Biomechanics of slips after fatigue: Effect of muscular and mental fatigue
Lew, Fui Ling
Date of Issue2016
School of Mechanical and Aerospace Engineering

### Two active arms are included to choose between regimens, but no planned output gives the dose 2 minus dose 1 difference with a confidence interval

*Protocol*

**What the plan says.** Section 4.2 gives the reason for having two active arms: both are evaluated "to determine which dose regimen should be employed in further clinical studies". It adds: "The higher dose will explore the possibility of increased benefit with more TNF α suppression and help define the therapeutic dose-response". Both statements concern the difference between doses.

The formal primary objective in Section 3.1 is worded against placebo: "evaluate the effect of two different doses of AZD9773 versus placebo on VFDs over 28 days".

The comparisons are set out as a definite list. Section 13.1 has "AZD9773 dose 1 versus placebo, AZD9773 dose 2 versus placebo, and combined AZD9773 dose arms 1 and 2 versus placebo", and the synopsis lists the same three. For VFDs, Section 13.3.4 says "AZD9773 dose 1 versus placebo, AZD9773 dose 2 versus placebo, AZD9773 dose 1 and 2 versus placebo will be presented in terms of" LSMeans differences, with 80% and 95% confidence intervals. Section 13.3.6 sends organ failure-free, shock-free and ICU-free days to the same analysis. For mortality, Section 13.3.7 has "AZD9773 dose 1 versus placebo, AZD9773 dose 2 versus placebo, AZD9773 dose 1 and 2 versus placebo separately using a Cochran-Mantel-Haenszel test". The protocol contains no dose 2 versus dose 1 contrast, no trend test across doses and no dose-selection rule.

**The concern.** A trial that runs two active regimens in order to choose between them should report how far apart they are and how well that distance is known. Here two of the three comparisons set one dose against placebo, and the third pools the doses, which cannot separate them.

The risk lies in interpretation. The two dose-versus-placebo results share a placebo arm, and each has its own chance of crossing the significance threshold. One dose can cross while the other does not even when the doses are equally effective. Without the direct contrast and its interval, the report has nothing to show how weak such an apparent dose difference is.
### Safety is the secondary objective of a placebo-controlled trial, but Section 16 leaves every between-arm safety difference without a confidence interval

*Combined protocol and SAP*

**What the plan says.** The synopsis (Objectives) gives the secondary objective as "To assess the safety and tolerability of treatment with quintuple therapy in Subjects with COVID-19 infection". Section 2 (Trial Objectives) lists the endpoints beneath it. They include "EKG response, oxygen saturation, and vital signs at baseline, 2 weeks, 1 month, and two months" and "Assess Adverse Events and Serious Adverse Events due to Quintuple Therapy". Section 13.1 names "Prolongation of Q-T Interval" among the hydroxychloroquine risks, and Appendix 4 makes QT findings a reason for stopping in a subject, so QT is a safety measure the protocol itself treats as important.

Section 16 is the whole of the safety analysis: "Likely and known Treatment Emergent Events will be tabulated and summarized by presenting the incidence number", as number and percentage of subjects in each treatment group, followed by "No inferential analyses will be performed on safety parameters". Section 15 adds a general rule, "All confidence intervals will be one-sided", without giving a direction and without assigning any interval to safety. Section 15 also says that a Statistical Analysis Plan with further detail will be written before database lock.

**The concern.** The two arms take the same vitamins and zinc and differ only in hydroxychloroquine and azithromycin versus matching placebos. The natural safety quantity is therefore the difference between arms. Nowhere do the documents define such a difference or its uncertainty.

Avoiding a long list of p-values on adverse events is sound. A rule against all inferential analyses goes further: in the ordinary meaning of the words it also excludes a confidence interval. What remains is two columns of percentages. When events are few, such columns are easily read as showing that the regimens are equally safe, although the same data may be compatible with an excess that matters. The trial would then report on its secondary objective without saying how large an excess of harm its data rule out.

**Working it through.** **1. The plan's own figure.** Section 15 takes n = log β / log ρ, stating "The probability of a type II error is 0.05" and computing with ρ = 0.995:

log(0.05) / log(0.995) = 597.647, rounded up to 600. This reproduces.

Falls are a major safety concern in both daily activities and occupational settings. In Singapore, falls remain as the top incident type for workplace injuries. Falls not only result in accidental injuries on various body parts but also cause deaths and tremendous economic losses. The causes of falls are multi-factorial. The risk factors associated with falls can be classified as environmental factors, task-related factors, and personal factors. Among these risk factors, fatigue (muscular or mental) has been identified as a major task-related risk factor that can lead to falls (Hsiao and Simeonov 2001). Slips are the most common external perturbations that may initiate falls. Many studies have investigated how muscular fatigue affects biomechanics of slips, but most of them focused on the localized muscular fatigue. Most daily/occupational activities involve multi-joint movement. Therefore, multi-joint muscular fatigue is much more common and its effects on biomechanics of slips may be more practically relevant. In addition, it was reported that upper limbs play an important role in recovery from slips. However, nobody has reported the effects of upper-limb fatigue on biomechanics of slips. Further, to our best knowledge, no investigation has been conducted on the effects of mental fatigue on biomechanics of slips. To fill in these research gaps, two studies have been completed in this thesis. The objective of the first study was to investigate the effects of multi-joint muscular fatigue on biomechanics of slips where both lower-limb fatigue and upper-limb fatigue were examined. Sixty healthy young adults participated in the first study, and were evenly categorized into three groups: no fatigue (n = 20), lower-limb fatigue (n = 20), and upper-limb fatigue (n = 20). This is a between-subjects design. The results showed that multi-joint muscular fatigue affects biomechanics of slips in all three phases of slips (i.e. initiation, detection, and recovery). The effects of lower-limb fatigue are more significant than upper-limb fatigue. The objective of the second study was to investigate the effects of mental fatigue on biomechanics of slips. Forty-four healthy young adults participated in the second study, and were evenly categorized into two groups: no fatigue (n = 22) and mental fatigue (n = 22). The experimental protocol was similar with the first study except that mental fatigue was induced to the participants in the mental fatigue group by performing an AX-continuous performance test. The results showed that mental fatigue has adverse effects in all the three phases of slips. In particular, it leads to increased likelihood of slip initiation, poorer slip detection, and a more insufficient reactive recovery response to slips.